Extensions for 3rd -5th grades
Welcome to Oblate Academy!
Exposing our children to stories of the Saints is important for their faith development. The Saints are heroes of the faith! We are called to be like them and to live for Jesus.
I hope you will enjoy the story of St. Henry II and have the same passion for spreading the Gospel that he did!
Much like St. Henry II, my brother Missionary Oblates travel far and wide to bring Jesus’ love to the poorest and most abandoned throughout the world.
Saint of the Month for May,
St. Henry II
“He indeed died for all, so that those who live might no longer live for themselves but for him who for their sake died and was raised.” (2 Corinthians 5:15)
Henry was born in May 973, the son of Duke Henry II of Bavaria and Gisela of Burgundy. His father came into conflict with his cousin, the Holy Roman Emperor Otto, and was exiled. During his father’s exile, young Henry lived in Hildesheim. Henry was educated in Christian faith by Bishop Wolfgang Regensburg. Bishop’s teachings on charity left a big impression with Henry. He was and dedicated to his studies and for a short time was considered for the priesthood. But when Henry was thirteen years old, his father died and he was elected by the Bavarian nobles as the new duke to succeed his father. In 999, Henry married Cunigunde of Luxembourg. The church supported him becoming King of Germany, and he was crowned in 1002.
As king, Henry encouraged the church to reform its practices and follow canon law. Henry worked to be a good and just king. He brought a peaceful end to revolt in his territory and pardoned the people rebelling.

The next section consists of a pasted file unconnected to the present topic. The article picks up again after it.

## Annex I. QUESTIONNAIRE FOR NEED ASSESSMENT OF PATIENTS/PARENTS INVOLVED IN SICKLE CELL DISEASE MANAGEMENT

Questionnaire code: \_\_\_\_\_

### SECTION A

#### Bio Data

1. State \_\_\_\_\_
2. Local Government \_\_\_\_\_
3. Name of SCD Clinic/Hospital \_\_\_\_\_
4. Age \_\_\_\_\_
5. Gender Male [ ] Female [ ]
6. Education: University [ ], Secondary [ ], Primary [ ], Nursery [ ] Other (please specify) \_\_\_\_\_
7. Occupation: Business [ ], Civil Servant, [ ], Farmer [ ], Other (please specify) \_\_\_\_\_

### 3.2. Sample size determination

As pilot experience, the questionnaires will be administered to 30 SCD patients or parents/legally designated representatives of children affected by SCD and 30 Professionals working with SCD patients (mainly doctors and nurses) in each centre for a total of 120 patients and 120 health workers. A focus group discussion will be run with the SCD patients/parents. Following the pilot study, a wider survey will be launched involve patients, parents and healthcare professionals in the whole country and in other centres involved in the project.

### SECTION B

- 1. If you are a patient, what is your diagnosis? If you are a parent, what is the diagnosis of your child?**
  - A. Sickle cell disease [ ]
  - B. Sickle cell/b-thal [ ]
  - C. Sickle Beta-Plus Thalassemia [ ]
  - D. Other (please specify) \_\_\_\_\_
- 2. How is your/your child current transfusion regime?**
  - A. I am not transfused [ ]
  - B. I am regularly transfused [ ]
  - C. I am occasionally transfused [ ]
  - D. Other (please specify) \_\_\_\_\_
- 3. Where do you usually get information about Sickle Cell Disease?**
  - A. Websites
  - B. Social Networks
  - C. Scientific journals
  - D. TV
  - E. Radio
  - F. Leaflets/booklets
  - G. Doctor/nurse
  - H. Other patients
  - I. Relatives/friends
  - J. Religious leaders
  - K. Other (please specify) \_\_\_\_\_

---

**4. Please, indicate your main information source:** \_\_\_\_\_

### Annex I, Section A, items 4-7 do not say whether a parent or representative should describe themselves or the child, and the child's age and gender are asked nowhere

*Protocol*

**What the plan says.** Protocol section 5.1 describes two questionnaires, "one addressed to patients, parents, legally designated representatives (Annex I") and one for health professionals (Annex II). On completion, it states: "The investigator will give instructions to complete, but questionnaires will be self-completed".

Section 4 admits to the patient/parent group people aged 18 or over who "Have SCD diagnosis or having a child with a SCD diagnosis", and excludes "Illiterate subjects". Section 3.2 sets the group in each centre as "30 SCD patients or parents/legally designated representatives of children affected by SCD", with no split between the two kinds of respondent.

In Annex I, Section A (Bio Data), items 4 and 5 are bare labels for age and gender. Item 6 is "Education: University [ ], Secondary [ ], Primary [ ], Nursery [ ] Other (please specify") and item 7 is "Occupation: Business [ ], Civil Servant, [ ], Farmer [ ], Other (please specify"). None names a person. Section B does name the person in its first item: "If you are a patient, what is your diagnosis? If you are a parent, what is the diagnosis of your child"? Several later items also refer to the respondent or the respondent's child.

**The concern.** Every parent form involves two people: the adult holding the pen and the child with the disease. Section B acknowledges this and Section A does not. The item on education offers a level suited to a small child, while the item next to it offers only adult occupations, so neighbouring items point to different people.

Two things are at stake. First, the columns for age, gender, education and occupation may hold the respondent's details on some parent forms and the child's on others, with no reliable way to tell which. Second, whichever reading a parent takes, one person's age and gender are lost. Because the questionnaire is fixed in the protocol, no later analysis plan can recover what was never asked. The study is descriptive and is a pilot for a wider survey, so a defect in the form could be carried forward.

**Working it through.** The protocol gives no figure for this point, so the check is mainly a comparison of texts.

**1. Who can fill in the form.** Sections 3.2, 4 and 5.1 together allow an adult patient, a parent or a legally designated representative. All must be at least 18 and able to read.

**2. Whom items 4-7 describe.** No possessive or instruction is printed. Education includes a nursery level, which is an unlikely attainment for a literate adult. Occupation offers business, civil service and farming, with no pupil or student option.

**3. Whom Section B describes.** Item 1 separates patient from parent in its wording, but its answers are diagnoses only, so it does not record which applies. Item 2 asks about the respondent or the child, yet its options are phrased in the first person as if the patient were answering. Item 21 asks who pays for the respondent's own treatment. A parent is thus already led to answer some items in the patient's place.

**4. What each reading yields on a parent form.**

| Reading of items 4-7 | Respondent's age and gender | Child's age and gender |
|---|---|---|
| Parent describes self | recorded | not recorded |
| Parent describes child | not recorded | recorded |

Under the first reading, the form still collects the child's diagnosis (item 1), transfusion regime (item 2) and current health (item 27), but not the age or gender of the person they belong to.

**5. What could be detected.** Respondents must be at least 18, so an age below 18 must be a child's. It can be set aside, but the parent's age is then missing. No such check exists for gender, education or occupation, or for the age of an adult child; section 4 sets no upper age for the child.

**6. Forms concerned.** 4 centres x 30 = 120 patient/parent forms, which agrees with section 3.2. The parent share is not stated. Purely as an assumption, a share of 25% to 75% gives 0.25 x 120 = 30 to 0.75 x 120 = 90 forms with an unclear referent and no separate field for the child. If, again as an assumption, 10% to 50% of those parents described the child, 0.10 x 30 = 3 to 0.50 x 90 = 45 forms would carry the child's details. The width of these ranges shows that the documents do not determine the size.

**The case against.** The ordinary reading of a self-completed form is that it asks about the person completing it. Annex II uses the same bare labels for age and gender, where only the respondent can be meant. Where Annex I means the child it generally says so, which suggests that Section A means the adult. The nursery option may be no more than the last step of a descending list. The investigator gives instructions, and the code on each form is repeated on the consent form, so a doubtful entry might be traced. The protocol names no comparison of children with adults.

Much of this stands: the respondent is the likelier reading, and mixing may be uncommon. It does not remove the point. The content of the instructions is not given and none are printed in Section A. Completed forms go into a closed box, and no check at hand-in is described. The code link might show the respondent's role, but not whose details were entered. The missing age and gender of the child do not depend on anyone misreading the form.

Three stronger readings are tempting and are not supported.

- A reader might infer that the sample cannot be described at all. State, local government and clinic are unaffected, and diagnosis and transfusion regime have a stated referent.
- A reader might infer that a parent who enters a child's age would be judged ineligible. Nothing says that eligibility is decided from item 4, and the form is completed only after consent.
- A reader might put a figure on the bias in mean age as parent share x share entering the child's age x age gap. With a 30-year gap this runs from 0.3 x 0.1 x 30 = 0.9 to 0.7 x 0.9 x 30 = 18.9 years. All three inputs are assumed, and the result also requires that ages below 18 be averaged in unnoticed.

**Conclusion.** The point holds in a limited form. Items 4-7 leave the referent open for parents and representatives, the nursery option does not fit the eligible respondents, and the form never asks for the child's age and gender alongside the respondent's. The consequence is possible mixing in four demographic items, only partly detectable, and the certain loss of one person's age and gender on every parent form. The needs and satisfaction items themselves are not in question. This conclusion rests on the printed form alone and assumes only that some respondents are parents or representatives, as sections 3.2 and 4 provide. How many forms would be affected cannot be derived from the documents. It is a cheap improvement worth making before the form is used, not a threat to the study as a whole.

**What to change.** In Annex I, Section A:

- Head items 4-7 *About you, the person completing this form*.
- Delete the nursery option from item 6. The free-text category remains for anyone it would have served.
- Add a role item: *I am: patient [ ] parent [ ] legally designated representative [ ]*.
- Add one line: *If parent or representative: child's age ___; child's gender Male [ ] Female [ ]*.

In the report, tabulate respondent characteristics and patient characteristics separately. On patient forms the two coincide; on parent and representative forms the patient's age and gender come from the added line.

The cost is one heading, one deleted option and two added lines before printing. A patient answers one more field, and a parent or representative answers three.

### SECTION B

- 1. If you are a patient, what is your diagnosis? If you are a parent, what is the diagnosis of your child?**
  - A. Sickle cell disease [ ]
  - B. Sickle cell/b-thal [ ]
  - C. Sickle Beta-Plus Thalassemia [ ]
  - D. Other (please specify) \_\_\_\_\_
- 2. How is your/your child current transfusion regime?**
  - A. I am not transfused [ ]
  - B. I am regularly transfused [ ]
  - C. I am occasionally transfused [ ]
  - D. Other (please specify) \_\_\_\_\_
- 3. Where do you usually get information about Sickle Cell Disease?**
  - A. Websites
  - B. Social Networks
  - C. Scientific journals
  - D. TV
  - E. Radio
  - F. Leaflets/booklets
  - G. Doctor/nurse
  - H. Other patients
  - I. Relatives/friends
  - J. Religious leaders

In 1014, Pope Benedict VIII crowned him as head of the Holy Roman Empire. Henry II spent the next several years consolidating his power within his borders. Henry faced political turmoil and was not always seen as the rightful ruler. However, after military successes, much of the Italian clergy and some noble families swore allegiance to him. Henry returned to Germany and made his journey a pilgrimage, stopping at different monasteries along the way. Henry was patron of churches and monasteries. Henry was also very concerned for the poor, making large donations to help the poor and needy.
In the last years of his life, Henry was afflicted with a grave illness that crippled his leg. But this did not stop him from spending a great amount of time in prayer. At one point, he considered leaving his duties to become a monk. St. Henry II died in July of 1024. He was canonized in 1146. His feast day is July 13.
St. Henry II Prayer for Students
St. Henry II, please be my friend.
Help me to be like you and practice charity with others and share the gifts God has given me every day.
Pray for me so I might serve the poor and others in their time of need.
St. Henry II, pray for us!
Download the activity sheet and please send me your prayer requests and petitions in the form below!